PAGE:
Laury - Surf Zone Sampling!

Hello fellow bloggers! As promised I am going to talk to you a little bit about how we collect all of our samples. The primary focus of these outdoor adventures is to catch salmon out in the surf, but we also want to collect the prey that salmon eat. How do I know what salmon eat? Well Jose (my mentor) has been doing this study for 5 years now, and part of what he does when he catches salmon is conduct a stomach analysis. Basically he looks at all of the stomachs of the salmon that’s been caught and identifies what they’ve been eating. So far the main prey species seem to be mysids, amphipods, megalopae and other juvenile fish, or their fish larvae.
How do we sample? Well there are a couple different ways that we collect our samples. First is the “seining method” which is a 15 meter long mesh net. Three people carry the net from the shore to the surf and then once we reach a deep enough spot the middle person stakes the middle pole into the ground and the other two people with poles stretch out the net to form a “V” shape. Once we know the net is not tangled up we drag the net across the sea floor and back to shore. We are literally scooping up all of the inhabitants of the surf in the net and bringing them back to shore.
Once the net is dragged up on shore, we extend out the net and collect everything that we’ve caught. We count everything we found and record that in a little handy dandy notebook, and everything is returned back to the water with the exception of salmon or shrimp, or other species of prey that the salmon eat for “bombing” later. Some of the cool things we have found by doing this are: starry flounders, staghorn sculpins (grumpy little guys), English sole, pike fish (look similar to a seahorses), gooseberries, jellyfish, and lots of smooth bay shrimp! Of course when we find salmon they are the real trophy prizes.

In this picture above are some of the CSC crew members (highschool kids working their summer jobs at The Natural Resource Crew of Community Service Consortium located in Newport, Oregon), and Jose who is at the very right of the photo. In this picture they are dragging back a tow to shore, we do about 6 tows per sampling day.

This picture above shows Jose preparing the sledge or commonly known as a “sled”. The sled works by having two very fine mesh nets that catches all of the smaller invertebrates that salmon eat. We carry out the sled into the surf, and lower it to wear it’s just surface deep, and drag it around a total of 400 meters, and all of the prey get scooped up into the net and end up in the codends at the end of the net. A couple of times we’ve accidently caught an English sculpin in the net, and an anchovy. We released the sculpin and kept the anchovy to bomb since they are also prey for the salmon.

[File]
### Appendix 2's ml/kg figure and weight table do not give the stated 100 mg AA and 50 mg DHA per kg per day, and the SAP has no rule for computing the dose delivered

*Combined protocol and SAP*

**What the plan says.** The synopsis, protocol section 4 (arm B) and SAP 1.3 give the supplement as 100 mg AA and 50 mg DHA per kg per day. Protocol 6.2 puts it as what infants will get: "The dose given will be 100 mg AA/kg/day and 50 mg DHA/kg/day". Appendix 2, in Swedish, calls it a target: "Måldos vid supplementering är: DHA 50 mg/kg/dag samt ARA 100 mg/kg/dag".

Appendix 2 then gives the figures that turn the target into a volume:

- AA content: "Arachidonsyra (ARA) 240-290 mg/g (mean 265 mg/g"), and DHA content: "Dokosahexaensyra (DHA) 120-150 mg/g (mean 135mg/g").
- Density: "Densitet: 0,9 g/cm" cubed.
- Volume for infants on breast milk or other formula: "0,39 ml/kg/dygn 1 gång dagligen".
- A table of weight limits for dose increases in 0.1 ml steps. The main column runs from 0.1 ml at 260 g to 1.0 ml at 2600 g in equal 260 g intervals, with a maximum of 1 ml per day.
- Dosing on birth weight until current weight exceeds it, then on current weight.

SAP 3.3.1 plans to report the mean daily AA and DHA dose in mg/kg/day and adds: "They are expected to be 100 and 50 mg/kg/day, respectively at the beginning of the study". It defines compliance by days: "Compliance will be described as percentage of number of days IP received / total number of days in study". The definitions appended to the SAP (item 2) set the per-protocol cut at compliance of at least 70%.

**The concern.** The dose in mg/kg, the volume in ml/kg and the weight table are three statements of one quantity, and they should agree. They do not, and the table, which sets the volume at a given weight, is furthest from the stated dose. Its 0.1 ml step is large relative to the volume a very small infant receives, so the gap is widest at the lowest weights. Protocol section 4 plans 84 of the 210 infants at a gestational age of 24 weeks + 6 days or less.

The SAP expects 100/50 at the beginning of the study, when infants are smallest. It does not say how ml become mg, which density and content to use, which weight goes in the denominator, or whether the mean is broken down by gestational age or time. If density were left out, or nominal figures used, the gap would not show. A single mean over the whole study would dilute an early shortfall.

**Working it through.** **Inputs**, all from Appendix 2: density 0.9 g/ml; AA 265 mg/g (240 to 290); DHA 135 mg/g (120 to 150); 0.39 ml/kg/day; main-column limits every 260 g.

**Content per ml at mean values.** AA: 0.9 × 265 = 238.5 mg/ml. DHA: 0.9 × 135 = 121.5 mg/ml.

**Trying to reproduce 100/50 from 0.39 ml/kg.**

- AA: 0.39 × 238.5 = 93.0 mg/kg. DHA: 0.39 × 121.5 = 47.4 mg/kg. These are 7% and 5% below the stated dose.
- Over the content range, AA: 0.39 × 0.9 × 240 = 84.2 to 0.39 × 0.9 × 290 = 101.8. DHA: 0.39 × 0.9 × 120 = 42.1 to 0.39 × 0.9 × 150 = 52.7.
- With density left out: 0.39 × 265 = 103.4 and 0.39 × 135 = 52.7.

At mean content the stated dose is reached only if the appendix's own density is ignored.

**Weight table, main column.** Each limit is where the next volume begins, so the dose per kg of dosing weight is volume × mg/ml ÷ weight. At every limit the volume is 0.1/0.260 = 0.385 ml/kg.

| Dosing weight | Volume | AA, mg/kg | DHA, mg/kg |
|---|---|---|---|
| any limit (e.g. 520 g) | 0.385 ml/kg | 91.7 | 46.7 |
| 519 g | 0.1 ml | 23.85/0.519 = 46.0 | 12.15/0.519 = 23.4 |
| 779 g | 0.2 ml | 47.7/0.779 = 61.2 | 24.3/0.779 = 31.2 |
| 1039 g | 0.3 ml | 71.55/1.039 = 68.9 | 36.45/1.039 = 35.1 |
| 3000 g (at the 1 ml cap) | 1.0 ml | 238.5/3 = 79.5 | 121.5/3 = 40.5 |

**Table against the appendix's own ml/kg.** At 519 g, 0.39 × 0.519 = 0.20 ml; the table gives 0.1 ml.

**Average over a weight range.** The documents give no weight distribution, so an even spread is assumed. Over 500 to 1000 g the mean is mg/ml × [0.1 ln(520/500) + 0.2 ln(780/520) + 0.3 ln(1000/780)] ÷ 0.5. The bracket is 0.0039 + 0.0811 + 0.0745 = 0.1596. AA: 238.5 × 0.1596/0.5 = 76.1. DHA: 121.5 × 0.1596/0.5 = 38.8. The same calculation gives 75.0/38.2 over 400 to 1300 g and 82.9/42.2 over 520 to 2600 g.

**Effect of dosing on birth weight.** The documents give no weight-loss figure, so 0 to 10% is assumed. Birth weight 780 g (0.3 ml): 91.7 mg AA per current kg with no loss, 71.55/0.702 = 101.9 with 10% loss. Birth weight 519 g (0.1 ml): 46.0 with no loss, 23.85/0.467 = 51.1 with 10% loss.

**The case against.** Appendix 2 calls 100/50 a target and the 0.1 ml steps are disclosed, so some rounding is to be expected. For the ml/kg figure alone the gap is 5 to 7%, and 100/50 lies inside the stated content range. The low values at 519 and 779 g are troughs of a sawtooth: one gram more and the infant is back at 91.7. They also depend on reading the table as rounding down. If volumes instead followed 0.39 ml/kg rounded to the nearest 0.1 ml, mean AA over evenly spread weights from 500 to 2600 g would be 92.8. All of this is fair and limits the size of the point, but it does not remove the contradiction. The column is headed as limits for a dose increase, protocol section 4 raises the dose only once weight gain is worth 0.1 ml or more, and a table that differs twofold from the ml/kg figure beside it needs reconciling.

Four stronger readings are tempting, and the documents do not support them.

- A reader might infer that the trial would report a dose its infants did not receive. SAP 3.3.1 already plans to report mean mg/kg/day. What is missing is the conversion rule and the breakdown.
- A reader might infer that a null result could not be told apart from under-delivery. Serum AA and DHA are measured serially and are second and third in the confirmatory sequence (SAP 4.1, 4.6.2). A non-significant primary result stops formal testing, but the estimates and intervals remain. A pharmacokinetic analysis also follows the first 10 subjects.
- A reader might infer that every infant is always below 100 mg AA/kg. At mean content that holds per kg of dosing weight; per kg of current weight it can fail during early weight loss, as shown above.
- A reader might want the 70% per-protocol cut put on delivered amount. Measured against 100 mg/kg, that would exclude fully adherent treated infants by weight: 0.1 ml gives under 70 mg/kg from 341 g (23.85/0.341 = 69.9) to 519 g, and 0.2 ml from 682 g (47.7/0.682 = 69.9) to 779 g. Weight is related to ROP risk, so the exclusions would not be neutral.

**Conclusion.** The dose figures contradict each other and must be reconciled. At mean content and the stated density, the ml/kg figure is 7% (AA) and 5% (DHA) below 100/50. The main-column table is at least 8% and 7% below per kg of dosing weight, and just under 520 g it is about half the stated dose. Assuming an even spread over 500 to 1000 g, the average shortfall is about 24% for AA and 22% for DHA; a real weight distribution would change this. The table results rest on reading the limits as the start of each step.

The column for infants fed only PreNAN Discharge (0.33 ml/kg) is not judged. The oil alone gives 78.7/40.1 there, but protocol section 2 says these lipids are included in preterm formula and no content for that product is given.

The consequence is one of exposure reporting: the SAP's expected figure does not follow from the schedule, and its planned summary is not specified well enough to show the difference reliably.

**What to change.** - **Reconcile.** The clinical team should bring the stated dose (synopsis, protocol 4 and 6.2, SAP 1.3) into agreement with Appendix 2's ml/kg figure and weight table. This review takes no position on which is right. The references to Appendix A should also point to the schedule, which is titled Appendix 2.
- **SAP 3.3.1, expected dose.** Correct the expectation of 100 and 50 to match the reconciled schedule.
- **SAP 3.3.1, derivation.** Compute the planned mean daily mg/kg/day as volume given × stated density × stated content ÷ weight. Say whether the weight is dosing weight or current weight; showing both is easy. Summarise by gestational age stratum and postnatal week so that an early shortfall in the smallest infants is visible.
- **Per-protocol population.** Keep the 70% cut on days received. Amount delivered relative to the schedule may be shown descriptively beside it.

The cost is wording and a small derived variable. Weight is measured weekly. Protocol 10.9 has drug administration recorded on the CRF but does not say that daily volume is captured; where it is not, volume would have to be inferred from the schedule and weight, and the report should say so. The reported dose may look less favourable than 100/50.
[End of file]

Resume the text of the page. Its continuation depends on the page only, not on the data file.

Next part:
This is a picture of a juvenile Chinook salmon that we caught while we were seining out in Alsea Bay. So far we have around 90 salmon that we’ve caught in the last 8 weeks.

Wednesday, August 11, 2010

Dave - Ulva bioassay using oyster larvae

Having determined that the Ulva was capable of affecting the pH, I moved on to using the three sources of water to do a bioassay with oyster larvae.  I took four 10 liter samples each from the three tank system, the large tank system and from the incoming filtered HMSC water. I stocked each 10 liter sample with 50,000 larvae. I did periodic water changes, using water from the corresponding sources, and feed each sample with a calculated amount of micro algae. After 6 days I sieved the larvae out and restocked the samples with 10,000 larvae each to remove any excess dead to avoid fouling the water. After 10 days I again sieved the larvae out of the samples. I used a 60 micrometre sieve and put each sample into 800 ml of water, from that I took three 20 ml from each 800 ml sample.  I then took photos, did counts and took measurements form each 20 ml sample.

In the samples taken from the filtered HMSC water, 48% of those found survived, and of those alive the average length was 116 micrometers across.

In the Three Tank System, 57% of those found survived, and of those alive the average length was 120 micrometres across.

There doesn't appear to be a significant difference between the filtered HMSC water and the Three tank system treatments. But...

In the Large Tank System, 83% of those found survived, and of those alive the average length was 150 micrometres across. This is a significant difference between the filtered HMSC water and the large tank system.

This bioassay is the conclusion to my research. it shows that there is a potential for Ulva to be used as a biofilter to improve the health and survival of oyster larvae.
~David L. Hubert

Dave - Large tank system

This is the large tank system.

This tank was storing the Ulva but was not getting a desirable growth rate. The basic setup is a round tank that is 4 feet tall and 10 feet across, with an inverted lawn sprinkler suspended above the tank to keep the Ulva from drying out. The drain is on the bottom of the tank and enables the water level to be adjusted by raising or lowering the exit point. This is where I would take my samples to test.
When I took over this tank the water depth was about 7 inches, the single sprinkler was reaching about half of the surface of the water, there was a ring with light aeration around the edge of the tank, and the bottom was filled with various types of debris intended to be an anchor for the Ulva to grow on.


The first thing I did was raise the water level to about 16 inches, I removed all of the debris and I increased the amount of aeration. This resulted in an increase in the growth but still not what we were looking for.

The next set of adjustments I made was to raise the water level to about 23 inches. I tripled the water flow, added a second sprinkler resulting in full coverage of the surface of the water. I removed all of the aeration from the tank, creating a calmer surface allowing the Ulva to spread, and I placed a small submersible pump into the tank to create some movement under the water. This combination seemed to do the trick and resulted in approximately 95% coverage within a few days.

~David L. Hubert